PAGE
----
Von Ein Kunde
Format:Gebundene Ausgabe
I loved reading this book and found it well written. I'm not expert on the subject, but I felt this was a great book. And he seems very well qualified to have written on this subject!
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3.0 von 5 Sternen erratum? 20. Juli 1999
Von Ein Kunde
Format:Gebundene Ausgabe
On page 229; "Amunhotep IV changed his own name to Akhenaton, "Agreeable to the Aten"" which is inconsistent with page 233; "Akhenaton, "Agreeable to Aton"".
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4.0 von 5 Sternen Interesting for the non professional 7. Juli 1999
Von Ein Kunde
Format:Gebundene Ausgabe
I found the book very interesting for those who - like myeself - are interested in Egypt only as a general subject. I think other readers'criticisms about this book are unfair if you are aware that it is not meant to be a professional survey of the exploration of the tomb.
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Von Ein Kunde
Format:Gebundene Ausgabe
Upon receiving this book as a Christmas gift, I was elated beyond description. Granted, it took me a while to finish the book (I'll admit, the jumps from one topic to another are prevalent) but upon it's completion, I was ever the more so inclined to work my butt off to earn my education money to study the shared passion of Dr. Weeks and myself - Egyptology. This book is a must read for anyone even remotely interested in the anthropological field. Dr. Weeks does not write under the false pretense that his book is meant to be a source of technological procedures used in archaeological digs. He comes right out and says that if you want to read HOW to dig, this book isn't going to teach you. For a book taken from journals/diaries and personal experiences, it is simply amazing. The historical information provided is wonderfully unpatronizing. Dr. Weeks does not assume the reader knows nothing of anthropology, and yet it is understandable, not overly pretentious of his achievements in his chosen field. I highly reccommend this book to anyone going into anthro/archaeology, as well as to those who just have a general interest in the topic.
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Von Ein Kunde
Format:Gebundene Ausgabe
Having just completed Dr. Weeks work, The Lost Tomb, I was impressed by his level of detail, research and overall comprehensive effort on the subject of KV-5. Dr. Weeks provides a thorough summary of the history of archaeology during the period prior to, and during the discovery of the Tomb. He provided ample background text that serves to engage the reader into the history and mystery of ancient Egypt. As a talented archaeologist, he further provides a first hand depiction of the effort and expertize required to thoroughly excavate an archaeological treasure of this potential magnitude. My wife and I are planning a trip to the Valley of the Kings and will certainly look forward to perhaps observing Dr. Weeks and his team as they continue their efforts.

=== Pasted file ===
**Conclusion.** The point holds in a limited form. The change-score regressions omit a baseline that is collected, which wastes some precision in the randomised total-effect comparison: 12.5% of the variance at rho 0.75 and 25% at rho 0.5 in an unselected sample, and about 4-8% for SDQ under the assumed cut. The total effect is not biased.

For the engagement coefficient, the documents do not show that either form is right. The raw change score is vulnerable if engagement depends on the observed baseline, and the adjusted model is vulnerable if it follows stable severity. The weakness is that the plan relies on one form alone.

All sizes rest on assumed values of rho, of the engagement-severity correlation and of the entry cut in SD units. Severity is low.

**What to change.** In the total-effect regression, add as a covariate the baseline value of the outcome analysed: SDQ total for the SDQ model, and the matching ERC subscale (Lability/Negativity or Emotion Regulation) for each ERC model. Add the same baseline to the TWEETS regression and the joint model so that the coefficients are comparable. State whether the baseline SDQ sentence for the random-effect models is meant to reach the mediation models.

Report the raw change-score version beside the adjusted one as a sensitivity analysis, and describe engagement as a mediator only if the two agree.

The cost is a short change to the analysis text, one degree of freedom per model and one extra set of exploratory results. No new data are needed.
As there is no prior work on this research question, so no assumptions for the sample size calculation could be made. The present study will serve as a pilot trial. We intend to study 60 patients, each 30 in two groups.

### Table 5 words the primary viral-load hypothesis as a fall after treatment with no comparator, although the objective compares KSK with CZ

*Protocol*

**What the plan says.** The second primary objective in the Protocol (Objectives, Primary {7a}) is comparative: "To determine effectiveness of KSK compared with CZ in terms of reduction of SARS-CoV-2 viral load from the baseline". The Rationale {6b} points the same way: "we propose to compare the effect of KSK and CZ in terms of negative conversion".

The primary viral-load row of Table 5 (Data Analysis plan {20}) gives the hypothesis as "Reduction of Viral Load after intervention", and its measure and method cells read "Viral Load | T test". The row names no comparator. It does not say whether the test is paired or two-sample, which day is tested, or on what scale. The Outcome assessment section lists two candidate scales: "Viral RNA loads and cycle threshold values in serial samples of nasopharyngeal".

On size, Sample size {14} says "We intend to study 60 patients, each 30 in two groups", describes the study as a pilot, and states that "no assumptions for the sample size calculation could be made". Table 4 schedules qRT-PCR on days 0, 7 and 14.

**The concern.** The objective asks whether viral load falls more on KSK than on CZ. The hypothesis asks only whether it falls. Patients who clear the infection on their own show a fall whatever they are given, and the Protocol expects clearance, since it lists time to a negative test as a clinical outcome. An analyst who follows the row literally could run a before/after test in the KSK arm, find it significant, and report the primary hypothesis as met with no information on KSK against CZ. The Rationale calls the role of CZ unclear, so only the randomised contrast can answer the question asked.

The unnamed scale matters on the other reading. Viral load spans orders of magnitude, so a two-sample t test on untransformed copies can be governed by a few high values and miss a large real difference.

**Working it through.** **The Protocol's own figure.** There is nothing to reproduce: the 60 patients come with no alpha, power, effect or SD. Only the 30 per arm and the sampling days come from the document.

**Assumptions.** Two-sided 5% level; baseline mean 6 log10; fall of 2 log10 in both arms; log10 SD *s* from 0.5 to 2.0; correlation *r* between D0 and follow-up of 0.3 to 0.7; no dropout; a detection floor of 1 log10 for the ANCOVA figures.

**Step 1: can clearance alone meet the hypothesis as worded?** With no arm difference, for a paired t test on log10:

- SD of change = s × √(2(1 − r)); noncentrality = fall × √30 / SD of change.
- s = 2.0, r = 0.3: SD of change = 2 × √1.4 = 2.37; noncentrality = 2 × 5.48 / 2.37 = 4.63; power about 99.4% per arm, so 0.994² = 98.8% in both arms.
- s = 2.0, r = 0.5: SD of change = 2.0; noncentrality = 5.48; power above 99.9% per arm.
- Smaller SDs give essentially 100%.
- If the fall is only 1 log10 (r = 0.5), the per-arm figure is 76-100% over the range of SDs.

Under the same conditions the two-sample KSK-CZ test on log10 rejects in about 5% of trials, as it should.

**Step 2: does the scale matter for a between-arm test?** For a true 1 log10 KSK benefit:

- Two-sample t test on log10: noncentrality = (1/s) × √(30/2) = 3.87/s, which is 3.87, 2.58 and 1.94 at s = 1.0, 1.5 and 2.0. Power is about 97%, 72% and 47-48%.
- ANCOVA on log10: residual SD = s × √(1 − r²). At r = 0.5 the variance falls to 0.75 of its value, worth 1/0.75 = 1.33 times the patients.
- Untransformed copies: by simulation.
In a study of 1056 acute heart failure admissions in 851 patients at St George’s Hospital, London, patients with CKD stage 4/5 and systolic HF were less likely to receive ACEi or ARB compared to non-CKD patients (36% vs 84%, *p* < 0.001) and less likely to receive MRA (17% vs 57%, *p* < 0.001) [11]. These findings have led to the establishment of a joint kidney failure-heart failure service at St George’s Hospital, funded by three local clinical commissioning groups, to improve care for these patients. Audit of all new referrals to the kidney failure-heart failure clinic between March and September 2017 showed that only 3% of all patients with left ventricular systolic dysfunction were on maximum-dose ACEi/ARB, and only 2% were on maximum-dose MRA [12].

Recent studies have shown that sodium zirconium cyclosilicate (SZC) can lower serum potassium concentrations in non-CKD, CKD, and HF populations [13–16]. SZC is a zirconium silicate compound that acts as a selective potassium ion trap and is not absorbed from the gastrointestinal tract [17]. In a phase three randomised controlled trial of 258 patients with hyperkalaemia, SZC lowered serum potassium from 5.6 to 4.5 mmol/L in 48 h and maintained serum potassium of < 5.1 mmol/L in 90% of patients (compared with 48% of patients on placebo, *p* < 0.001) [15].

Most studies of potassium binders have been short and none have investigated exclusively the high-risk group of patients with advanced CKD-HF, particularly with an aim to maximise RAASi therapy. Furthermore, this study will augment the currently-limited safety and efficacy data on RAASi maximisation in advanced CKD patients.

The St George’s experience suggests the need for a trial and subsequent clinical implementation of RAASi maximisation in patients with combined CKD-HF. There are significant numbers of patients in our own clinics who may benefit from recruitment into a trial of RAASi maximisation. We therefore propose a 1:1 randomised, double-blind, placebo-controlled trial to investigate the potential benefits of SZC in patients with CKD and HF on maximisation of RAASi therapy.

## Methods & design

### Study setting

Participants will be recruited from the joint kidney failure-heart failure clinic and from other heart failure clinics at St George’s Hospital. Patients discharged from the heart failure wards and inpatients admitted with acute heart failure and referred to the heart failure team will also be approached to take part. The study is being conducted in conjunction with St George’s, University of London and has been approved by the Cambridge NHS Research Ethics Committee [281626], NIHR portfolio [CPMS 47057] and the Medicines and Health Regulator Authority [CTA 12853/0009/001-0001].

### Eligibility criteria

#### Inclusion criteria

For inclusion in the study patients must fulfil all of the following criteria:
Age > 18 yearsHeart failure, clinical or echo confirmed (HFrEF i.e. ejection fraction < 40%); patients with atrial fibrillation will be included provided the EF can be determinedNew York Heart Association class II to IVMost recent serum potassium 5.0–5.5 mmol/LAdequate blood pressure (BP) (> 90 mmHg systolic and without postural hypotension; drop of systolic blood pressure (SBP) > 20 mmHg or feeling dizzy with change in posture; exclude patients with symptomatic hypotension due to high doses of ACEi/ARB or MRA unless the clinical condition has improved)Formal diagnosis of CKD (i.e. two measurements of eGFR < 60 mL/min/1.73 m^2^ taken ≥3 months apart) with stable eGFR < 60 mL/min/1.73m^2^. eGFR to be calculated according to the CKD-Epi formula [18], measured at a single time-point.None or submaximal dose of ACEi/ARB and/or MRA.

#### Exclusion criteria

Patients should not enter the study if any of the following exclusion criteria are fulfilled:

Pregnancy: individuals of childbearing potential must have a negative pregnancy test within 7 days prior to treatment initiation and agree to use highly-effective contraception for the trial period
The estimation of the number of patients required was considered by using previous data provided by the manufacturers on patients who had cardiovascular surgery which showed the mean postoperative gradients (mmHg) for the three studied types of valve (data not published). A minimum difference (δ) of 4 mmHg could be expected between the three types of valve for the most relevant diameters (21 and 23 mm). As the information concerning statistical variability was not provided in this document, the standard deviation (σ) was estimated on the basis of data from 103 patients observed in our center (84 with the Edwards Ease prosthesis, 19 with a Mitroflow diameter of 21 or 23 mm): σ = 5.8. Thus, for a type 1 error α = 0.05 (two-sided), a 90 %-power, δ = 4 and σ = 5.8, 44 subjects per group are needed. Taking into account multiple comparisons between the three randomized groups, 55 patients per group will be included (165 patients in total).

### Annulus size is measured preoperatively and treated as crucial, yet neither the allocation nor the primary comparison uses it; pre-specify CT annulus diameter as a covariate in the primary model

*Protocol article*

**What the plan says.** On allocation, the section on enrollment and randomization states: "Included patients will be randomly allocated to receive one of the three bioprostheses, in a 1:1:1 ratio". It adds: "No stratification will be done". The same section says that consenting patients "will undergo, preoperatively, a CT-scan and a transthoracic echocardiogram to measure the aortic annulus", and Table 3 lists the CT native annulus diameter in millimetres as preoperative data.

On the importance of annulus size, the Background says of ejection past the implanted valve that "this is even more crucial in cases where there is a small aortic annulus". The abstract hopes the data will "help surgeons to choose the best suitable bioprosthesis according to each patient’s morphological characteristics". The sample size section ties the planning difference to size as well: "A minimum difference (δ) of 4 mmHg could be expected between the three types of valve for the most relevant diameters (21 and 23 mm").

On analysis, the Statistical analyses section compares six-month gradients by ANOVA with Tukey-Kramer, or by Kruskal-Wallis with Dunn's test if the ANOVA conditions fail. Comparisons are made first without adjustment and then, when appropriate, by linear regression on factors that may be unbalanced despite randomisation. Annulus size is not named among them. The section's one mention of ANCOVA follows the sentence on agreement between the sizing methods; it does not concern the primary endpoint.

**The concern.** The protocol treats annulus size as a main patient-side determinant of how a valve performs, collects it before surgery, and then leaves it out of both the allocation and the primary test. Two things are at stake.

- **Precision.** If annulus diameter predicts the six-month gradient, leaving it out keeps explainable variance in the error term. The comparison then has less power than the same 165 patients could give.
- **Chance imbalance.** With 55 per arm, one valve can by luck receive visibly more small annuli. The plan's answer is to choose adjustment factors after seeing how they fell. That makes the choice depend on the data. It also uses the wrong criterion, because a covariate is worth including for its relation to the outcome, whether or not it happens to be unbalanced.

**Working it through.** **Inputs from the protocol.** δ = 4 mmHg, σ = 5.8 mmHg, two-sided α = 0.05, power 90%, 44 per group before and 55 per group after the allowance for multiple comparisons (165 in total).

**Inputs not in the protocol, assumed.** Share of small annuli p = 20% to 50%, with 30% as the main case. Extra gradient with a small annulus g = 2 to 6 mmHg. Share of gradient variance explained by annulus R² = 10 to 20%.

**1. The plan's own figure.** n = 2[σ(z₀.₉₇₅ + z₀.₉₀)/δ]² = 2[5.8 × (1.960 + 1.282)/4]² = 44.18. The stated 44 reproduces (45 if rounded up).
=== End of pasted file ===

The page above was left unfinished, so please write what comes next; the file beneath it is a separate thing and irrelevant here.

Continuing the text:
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4.0 von 5 Sternen Good reading for "faux" egyptologist!!! 20. Juni 1999
Format:Gebundene Ausgabe
I liked this book. Kent Weeks makes his KV5 experience personal and includes the reader throughout "Lost Tomb". I like the fact that he explains the back ground of various events and problems he comes across while trying to map out Thebes. I would recommend this book to people like me . . . people who have never been to Egypt, but who hope to go one day; people who have read alot of books by archeologists and egyptologists but have no formal education on the subject; and finally, people who like to read good books. Good job, Mr. Weeks. I look forward to reading your next book.
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Format:Gebundene Ausgabe
Ignore the nit-picking criticisms of some of the other attached reviews by would-be egyptologists; Weeks' discovery and subsequent investigation of a significant unexplored section of a tomb dismissed by the "professional" community has provoked much jealous, petty sniping. The facts are that his credentials are well established, as any read of the book will show, and his team's persistence uncovered what may yet turn out to be one of the most extensive sites in the Valley. Furthermore, he deserves additional praise for potentially saving an incredible location that was actively endangered by encroaching twentieth century activity, as anyone who actually has the interests of the science at heart would attest. If you are at all interested in the subject, his account is engaging and readable; the excitement of the discovery is well captured and conveyed to the reader. Furthermore, his commentary on the people and culture of modern Egypt is well worth reading, illustrating how politics and archaeology are unfortunately sometimes inseparable and how a true professional in the field must understand both to be effective. Do not let wanna-be armchair quarterbacks dissuade you from enjoying this book; I for one look forward to additional documentation of the other areas of the complex, as they are opened, and trust that Weeks will be working and contributing to the field for years to come.